Synthetic nano-LDL with paclitaxel oleate as a targeted drug delivery vehicle for glioblastoma multiforme


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Abstract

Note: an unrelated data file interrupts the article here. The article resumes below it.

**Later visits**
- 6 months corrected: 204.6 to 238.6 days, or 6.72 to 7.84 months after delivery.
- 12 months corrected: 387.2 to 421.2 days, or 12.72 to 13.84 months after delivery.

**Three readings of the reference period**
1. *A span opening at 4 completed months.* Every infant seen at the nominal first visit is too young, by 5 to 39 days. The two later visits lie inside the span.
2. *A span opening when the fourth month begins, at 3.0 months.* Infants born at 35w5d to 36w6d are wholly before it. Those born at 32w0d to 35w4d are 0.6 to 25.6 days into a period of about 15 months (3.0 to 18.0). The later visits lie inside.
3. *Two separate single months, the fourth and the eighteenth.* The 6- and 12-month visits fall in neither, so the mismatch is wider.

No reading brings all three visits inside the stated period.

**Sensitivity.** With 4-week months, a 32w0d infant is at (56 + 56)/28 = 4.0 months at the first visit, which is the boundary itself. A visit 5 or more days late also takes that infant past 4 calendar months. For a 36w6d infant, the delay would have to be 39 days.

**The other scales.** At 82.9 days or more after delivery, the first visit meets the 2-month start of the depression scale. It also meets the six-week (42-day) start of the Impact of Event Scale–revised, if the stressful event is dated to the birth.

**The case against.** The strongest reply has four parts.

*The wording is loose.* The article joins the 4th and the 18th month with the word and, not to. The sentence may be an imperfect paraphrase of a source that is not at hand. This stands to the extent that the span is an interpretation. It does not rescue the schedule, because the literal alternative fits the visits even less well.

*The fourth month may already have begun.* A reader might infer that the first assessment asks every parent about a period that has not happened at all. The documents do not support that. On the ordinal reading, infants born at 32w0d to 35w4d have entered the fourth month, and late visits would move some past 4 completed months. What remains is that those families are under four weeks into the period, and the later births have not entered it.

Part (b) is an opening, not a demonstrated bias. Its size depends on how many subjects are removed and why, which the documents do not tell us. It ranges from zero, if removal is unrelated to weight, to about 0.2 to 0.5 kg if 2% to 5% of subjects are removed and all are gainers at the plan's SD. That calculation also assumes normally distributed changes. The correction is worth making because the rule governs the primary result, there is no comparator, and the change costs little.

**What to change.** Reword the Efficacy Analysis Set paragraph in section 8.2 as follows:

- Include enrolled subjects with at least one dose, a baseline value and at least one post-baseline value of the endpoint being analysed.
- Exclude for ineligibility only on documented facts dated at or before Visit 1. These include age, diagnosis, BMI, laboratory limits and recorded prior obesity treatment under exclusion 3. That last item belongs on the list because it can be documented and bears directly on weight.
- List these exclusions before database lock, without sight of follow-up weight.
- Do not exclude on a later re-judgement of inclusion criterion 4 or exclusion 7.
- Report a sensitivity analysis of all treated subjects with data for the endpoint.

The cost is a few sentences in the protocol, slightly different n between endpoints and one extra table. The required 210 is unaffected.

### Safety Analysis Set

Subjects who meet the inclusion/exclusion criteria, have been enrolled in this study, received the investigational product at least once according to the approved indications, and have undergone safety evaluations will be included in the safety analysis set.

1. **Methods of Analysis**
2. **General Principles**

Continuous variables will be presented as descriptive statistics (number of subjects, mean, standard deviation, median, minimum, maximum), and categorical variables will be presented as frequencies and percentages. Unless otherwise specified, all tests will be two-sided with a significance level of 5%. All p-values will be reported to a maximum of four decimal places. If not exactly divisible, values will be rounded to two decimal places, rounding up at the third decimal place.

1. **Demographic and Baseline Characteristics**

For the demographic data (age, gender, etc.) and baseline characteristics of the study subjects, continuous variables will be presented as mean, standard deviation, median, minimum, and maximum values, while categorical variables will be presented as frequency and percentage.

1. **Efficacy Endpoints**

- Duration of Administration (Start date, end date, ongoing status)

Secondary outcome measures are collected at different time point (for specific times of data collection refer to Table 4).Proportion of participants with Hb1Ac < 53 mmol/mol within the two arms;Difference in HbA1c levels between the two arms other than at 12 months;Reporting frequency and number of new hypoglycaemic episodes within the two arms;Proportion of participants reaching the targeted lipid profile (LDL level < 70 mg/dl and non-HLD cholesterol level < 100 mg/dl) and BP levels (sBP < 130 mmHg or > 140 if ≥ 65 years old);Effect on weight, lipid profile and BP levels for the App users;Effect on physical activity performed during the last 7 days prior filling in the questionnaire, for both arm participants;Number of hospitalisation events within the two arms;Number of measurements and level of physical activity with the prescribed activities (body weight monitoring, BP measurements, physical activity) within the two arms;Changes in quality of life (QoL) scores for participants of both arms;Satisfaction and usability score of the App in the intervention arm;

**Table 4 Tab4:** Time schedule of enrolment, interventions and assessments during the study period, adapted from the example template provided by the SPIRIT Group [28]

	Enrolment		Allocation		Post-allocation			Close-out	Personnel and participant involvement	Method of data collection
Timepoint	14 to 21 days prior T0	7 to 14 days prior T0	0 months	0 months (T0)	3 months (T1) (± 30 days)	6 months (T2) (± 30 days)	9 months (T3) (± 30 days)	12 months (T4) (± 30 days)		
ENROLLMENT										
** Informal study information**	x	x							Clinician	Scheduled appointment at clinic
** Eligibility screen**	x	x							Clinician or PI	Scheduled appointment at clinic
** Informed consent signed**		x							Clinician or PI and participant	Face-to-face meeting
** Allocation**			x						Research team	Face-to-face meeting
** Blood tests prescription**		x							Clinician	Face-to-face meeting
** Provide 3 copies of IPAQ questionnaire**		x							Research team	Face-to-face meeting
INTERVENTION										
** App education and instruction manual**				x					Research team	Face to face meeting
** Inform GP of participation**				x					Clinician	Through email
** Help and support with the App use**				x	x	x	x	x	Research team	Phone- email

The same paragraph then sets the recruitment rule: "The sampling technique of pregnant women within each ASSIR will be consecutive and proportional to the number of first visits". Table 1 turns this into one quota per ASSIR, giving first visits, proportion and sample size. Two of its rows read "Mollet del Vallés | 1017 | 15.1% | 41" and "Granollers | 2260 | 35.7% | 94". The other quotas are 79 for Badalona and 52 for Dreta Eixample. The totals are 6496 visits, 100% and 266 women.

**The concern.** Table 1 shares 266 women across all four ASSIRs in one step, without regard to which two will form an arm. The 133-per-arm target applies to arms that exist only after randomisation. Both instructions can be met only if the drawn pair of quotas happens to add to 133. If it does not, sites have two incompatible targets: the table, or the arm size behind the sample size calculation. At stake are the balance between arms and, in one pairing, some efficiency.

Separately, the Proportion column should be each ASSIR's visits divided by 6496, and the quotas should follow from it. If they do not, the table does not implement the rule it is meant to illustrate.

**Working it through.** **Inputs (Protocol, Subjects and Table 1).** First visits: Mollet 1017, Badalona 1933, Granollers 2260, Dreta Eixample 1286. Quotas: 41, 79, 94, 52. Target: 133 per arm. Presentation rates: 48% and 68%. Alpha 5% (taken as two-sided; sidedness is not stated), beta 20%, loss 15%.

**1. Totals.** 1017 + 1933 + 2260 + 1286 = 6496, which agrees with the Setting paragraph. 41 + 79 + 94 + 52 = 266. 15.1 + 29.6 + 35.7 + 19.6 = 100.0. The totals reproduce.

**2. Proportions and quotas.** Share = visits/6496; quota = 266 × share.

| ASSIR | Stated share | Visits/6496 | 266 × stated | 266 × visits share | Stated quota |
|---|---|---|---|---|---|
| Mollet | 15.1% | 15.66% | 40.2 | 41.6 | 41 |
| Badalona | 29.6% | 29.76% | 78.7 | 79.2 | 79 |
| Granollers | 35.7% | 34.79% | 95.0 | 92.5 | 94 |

The low density lipoprotein (LDL) receptor has been shown to be upregulated in GBM tumor cells in vitro and is therefore a potential molecular target for the delivery of therapeutic agents. A synthetic nano-LDL (nLDL) particle was developed as a drug delivery vehicle targeted to GBM cells by incorporating a lipophilic prodrug, paclitaxel oleate, into the particle. Nano-LDL containing paclitaxel oleate (nLDL-PO) was constructed by combining a synthetic peptide containing a lipid binding motif and the LDL receptor (LDLR) binding domain of apolipoprotein B-100 with a lipid emulsion consisting of phosphatidyl choline, triolein, and paclitaxel oleate. Paclitaxel oleate incorporated into the core of the lipid particle. nLDL-PO cell survival in GBM cell lines was found to be time, concentration, and cell line dependent. Cell killing was observed with short drug incubations and exhibited saturation at 6 h. nLDL-PO cell survival improved in the presence of the LDL receptor inhibitor, suramin, demonstrating that the drug was delivered via the LDL receptor. Collectively, these data strongly suggest that the synthetic nano-LDLs can incorporate lipophilic drugs and are capable of killing GBM cells. nLDL-PO has the potential to serve as a selective drug delivery vehicle for targeting GBM tumors via the LDL receptor.

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